This persistent empiricism inevitably and unavoidably hampers pluralism’s normative dimension and stifles the possibility of a more ambitious normative agenda. Paradoxically, this comes at the expense of pluralism’s ostensible interest in ethical diversity. By reducing ethical diversity to that manifest amongst the world’s states and by seeing this phenomenon as an empirical fact about the world, pluralism of the sort typically associated with the English School is only able to offer a normative assessment of the consequences of the existence of ethically diverse states, it cannot offer a properly normative defence of the value to be found in such diversity itself.

Developing a pluralist account predicated on the desirability of ethical diversity in the world holds out the potential for pluralism to follow the path of solidarism towards becoming a more fully developed normative theory of international relations. In parallel with solidarism’s commitment to ethical cosmopolitanism, usually via human rights, pluralism can offer an account of the ethical significance of diversity. Achieving this requires substantial development of some of the philosophical and methodological claims that are usually associated, although often only implicitly, with the pluralist position in the English School.[xi] Pluralism’s empirical proclivities are manifest in its rather uncertain, and unsatisfactory, methodological stance. Often associated with what Bull[xii] described as a ‘classical approach’, something restated by Jackson,[xiii] this produces scepticism of formal methodologies, whether those associated with positivism or with philosophically oriented approaches to ethics.[xiv] In Bull’s case in particular, this latter was also aligned with a high degree of moral scepticism, such that claims to access to moral truth or truths, and the means by which such access could be gained, was treated with considerable suspicion.[xv]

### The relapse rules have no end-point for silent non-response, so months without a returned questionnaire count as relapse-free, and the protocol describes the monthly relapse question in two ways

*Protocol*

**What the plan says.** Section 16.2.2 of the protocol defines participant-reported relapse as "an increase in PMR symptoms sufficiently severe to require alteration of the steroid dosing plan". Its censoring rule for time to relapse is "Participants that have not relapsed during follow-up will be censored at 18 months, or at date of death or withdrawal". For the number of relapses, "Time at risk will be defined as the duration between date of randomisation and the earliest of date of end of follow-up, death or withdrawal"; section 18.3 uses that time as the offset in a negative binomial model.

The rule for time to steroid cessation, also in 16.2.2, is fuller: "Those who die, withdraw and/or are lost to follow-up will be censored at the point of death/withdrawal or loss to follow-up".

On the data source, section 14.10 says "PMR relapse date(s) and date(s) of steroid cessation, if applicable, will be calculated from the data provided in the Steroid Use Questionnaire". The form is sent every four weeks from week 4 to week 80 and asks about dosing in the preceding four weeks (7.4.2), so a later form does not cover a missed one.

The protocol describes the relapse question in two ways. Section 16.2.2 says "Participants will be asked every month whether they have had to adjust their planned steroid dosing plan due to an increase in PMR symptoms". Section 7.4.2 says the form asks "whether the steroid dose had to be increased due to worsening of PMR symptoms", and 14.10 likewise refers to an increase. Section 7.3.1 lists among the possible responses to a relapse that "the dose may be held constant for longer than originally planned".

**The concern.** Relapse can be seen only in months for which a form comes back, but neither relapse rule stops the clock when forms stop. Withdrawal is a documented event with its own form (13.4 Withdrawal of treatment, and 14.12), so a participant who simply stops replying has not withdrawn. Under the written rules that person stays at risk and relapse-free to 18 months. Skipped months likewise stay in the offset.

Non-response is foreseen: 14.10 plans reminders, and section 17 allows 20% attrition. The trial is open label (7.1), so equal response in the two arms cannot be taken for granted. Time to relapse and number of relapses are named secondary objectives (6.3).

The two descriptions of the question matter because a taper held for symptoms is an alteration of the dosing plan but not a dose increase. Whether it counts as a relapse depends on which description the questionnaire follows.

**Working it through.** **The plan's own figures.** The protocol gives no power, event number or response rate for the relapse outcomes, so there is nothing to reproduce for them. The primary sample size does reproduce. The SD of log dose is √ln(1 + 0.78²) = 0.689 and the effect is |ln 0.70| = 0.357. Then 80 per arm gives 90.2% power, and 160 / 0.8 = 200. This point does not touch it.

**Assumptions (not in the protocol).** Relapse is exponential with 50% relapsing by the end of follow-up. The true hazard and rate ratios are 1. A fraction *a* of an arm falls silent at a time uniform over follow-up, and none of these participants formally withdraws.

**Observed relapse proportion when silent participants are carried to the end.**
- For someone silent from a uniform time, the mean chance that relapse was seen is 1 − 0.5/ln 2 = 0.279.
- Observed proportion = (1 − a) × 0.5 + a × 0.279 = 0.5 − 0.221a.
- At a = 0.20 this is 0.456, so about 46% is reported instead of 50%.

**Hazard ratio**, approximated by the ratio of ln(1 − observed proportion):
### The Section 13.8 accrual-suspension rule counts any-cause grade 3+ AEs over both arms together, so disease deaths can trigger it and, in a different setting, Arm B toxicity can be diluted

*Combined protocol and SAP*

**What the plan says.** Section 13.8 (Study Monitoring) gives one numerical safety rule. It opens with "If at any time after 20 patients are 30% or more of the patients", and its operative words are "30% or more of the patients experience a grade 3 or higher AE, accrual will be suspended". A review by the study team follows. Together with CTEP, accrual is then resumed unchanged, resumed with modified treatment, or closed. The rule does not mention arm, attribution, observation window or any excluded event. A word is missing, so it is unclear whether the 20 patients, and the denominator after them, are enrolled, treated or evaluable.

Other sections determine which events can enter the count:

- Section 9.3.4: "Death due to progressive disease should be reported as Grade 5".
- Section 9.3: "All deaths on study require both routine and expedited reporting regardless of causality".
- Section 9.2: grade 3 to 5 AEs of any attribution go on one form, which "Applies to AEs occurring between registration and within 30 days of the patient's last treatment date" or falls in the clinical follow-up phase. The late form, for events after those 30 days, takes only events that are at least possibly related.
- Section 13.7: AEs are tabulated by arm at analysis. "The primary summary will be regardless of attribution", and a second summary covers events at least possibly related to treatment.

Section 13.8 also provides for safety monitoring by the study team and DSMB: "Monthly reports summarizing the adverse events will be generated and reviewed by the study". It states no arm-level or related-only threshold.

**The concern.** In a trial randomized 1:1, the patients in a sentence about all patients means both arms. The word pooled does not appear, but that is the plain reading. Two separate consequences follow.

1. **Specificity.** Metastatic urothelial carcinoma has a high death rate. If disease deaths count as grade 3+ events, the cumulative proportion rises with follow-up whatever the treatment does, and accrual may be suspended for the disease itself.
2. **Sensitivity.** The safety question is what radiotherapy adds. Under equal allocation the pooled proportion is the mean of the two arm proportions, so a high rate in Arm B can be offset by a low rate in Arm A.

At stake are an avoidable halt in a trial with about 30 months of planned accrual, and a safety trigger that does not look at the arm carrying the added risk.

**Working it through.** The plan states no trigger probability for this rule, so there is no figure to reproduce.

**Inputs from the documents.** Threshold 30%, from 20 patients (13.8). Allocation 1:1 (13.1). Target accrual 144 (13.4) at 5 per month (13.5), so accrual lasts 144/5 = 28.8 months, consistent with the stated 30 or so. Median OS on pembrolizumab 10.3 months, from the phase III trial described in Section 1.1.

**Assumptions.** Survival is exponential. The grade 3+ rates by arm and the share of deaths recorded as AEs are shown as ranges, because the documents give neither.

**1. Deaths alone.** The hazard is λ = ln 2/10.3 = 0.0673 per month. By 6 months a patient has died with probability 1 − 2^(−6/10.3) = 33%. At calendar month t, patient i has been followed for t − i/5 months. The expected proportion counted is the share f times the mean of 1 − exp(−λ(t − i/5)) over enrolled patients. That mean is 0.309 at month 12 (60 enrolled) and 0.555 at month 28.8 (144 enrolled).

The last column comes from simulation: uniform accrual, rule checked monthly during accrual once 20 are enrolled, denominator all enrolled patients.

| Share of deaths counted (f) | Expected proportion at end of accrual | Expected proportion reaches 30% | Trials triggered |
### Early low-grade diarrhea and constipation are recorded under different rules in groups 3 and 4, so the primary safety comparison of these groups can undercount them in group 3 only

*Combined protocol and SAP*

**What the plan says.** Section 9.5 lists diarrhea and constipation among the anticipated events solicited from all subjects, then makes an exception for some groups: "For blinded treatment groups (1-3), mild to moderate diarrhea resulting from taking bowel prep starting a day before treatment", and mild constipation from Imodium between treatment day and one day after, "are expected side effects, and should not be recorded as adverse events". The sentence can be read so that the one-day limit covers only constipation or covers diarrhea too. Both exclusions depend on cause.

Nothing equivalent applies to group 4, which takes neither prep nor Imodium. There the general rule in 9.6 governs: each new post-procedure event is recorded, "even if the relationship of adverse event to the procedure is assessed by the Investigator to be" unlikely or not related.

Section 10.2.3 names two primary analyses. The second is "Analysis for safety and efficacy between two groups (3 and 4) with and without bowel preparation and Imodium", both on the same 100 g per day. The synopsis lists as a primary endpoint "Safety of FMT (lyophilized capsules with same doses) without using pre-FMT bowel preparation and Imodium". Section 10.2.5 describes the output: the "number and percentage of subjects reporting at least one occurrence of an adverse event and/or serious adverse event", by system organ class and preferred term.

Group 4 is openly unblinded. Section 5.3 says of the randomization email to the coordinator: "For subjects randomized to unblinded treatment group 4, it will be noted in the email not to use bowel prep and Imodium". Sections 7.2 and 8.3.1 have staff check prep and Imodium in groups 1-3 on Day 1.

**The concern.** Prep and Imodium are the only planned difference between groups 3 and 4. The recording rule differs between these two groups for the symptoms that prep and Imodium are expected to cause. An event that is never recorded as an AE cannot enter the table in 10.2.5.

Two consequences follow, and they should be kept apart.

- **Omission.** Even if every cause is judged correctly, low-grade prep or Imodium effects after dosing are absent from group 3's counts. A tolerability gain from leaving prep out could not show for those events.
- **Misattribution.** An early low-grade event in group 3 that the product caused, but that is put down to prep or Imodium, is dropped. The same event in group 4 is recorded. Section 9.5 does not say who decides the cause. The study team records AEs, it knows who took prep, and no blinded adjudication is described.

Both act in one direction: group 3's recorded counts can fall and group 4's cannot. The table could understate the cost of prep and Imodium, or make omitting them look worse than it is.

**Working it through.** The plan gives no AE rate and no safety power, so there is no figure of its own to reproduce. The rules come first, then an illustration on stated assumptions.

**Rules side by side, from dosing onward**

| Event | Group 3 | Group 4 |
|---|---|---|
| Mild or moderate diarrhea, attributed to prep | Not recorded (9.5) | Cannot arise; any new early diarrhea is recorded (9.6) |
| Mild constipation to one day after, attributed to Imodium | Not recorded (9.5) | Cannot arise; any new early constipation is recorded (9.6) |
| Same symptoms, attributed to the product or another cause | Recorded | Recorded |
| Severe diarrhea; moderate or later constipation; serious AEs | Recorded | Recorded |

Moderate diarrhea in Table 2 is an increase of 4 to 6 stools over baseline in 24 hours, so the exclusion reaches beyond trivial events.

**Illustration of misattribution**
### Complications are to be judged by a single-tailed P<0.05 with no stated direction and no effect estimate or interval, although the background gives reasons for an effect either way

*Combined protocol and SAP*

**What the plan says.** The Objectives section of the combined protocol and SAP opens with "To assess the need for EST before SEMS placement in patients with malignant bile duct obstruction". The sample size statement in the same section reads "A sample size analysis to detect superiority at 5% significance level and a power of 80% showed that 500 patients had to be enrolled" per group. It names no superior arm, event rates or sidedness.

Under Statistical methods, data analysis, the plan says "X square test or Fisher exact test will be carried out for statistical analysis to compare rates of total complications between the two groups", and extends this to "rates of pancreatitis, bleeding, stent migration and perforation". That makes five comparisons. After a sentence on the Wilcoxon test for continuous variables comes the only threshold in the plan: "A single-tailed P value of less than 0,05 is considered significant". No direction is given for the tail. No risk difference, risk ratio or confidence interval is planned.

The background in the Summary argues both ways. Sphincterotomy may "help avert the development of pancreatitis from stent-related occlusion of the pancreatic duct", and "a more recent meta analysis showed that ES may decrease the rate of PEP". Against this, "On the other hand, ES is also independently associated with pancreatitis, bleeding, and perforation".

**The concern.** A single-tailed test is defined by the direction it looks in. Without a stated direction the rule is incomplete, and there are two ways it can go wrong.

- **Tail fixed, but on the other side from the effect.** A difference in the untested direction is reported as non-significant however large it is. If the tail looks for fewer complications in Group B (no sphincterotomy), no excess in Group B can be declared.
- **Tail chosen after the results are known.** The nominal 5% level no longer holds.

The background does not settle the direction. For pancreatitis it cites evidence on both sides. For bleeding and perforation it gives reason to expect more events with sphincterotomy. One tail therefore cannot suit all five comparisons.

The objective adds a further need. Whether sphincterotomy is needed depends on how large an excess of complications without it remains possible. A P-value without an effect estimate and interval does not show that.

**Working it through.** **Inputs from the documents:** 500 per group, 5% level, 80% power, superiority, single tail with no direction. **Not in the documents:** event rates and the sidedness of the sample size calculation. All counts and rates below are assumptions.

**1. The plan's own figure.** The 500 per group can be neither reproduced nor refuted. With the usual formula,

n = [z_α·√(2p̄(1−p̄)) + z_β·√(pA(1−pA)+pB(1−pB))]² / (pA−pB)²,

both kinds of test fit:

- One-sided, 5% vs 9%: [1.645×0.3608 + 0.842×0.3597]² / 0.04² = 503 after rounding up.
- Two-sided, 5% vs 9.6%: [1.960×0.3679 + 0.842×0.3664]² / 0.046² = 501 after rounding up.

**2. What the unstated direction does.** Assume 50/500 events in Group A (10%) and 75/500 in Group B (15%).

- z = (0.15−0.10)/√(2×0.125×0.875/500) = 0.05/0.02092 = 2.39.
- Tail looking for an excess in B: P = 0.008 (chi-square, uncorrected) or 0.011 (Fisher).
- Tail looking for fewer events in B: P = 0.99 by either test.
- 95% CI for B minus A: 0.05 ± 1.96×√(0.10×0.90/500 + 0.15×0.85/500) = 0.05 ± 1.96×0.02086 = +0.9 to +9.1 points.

Overcoming moral scepticism and an empirical view dominated by an international society of states at a time when the transformations of world politics wrought by globalisation have dramatically extended the range of actors important to world politics is imperative to the future of a pluralist stance. Fortunately, there is much to commend the opportunities this offers, in terms of the theoretical development of the English School and the analytical insights, both empirical and normative, that are potentially available. Key to this is the recognition that ethical diversity is only loosely linked to statehood, and while pluralists have long accepted that the diversity of states is a poor facsimile of the wealth of human communities and their diversity, its overwhelming commitment to the centrality of states to international relations and the necessity of preserving interstate consensus around rules and norms of state conduct have precluded any serious engagement with the full panoply of ethical diversity. An openness to human communities as the source of ethical diversity connects pluralism to engaging with a world politics unshackled from international society and enables it to better embrace the importance of the transnational and world society dimensions of the English School’s theorising of international relations.[xvi] Further, a focus on community means that pluralism offers a way to recognise one of the most important features – analytically and normatively – of contemporary world politics: the complex interplay in human politics of simultaneous multiple community memberships, often establishing competing or even irreconcilable normative demands.[xvii]